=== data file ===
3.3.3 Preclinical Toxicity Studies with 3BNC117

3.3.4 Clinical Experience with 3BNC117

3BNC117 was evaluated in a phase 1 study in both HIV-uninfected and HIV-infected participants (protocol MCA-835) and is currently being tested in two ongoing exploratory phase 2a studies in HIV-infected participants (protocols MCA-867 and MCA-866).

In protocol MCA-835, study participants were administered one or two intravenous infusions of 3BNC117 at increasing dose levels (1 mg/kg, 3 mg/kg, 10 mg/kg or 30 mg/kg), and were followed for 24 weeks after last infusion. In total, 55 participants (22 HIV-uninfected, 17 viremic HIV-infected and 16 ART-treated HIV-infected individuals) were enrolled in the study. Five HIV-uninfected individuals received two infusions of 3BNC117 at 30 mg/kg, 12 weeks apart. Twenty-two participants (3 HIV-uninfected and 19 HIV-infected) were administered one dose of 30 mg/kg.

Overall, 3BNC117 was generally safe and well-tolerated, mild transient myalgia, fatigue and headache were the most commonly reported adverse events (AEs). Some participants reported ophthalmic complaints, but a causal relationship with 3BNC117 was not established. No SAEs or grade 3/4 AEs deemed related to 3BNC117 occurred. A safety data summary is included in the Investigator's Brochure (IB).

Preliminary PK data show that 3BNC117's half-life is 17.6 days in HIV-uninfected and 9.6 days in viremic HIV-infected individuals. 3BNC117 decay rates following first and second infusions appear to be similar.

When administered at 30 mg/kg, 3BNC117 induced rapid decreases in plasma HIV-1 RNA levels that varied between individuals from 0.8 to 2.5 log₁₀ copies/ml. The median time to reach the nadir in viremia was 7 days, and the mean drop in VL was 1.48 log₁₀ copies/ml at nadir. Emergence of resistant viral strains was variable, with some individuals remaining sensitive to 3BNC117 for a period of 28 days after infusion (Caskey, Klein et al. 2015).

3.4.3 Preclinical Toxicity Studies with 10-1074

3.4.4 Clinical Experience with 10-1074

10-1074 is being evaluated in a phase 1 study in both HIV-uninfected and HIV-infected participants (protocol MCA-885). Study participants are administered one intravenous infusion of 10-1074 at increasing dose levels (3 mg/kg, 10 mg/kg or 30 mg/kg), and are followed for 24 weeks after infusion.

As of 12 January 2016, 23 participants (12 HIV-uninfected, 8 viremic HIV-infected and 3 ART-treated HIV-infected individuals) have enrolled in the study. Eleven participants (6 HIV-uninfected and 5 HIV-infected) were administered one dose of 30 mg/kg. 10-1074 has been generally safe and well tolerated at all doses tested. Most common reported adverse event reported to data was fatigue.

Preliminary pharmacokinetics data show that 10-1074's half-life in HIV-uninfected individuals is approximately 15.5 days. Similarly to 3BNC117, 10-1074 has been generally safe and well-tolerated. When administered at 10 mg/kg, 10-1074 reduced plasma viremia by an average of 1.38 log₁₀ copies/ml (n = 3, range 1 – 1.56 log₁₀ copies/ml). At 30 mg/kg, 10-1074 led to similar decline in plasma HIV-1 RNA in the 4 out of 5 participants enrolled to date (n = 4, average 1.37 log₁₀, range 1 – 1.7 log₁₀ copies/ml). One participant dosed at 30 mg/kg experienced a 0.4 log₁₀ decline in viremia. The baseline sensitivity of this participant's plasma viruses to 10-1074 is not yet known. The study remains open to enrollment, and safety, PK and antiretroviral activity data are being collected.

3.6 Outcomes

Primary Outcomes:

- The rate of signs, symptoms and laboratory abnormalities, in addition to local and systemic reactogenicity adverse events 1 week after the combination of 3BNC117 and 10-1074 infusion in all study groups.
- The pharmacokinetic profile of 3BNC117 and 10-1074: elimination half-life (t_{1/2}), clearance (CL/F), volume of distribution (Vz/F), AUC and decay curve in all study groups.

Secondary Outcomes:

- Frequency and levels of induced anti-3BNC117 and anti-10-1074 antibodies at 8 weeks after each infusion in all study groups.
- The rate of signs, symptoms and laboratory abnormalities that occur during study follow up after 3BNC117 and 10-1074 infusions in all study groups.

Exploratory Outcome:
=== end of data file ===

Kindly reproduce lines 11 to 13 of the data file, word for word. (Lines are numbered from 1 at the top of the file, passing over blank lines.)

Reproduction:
As of 12 January 2016, 23 participants (12 HIV-uninfected, 8 viremic HIV-infected and 3 ART-treated HIV-infected individuals) have enrolled in the study. Eleven participants (6 HIV-uninfected and 5 HIV-infected) were administered one dose of 30 mg/kg. 10-1074 has been generally safe and well tolerated at all doses tested. Most common reported adverse event reported to data was fatigue.

Preliminary pharmacokinetics data show that 10-1074's half-life in HIV-uninfected individuals is approximately 15.5 days. Similarly to 3BNC117, 10-1074 has been generally safe and well-tolerated. When administered at 10 mg/kg, 10-1074 reduced plasma viremia by an average of 1.38 log₁₀ copies/ml (n = 3, range 1 – 1.56 log₁₀ copies/ml). At 30 mg/kg, 10-1074 led to similar decline in plasma HIV-1 RNA in the 4 out of 5 participants enrolled to date (n = 4, average 1.37 log₁₀, range 1 – 1.7 log₁₀ copies/ml). One participant dosed at 30 mg/kg experienced a 0.4 log₁₀ decline in viremia. The baseline sensitivity of this participant's plasma viruses to 10-1074 is not yet known. The study remains open to enrollment, and safety, PK and antiretroviral activity data are being collected.

3.6 Outcomes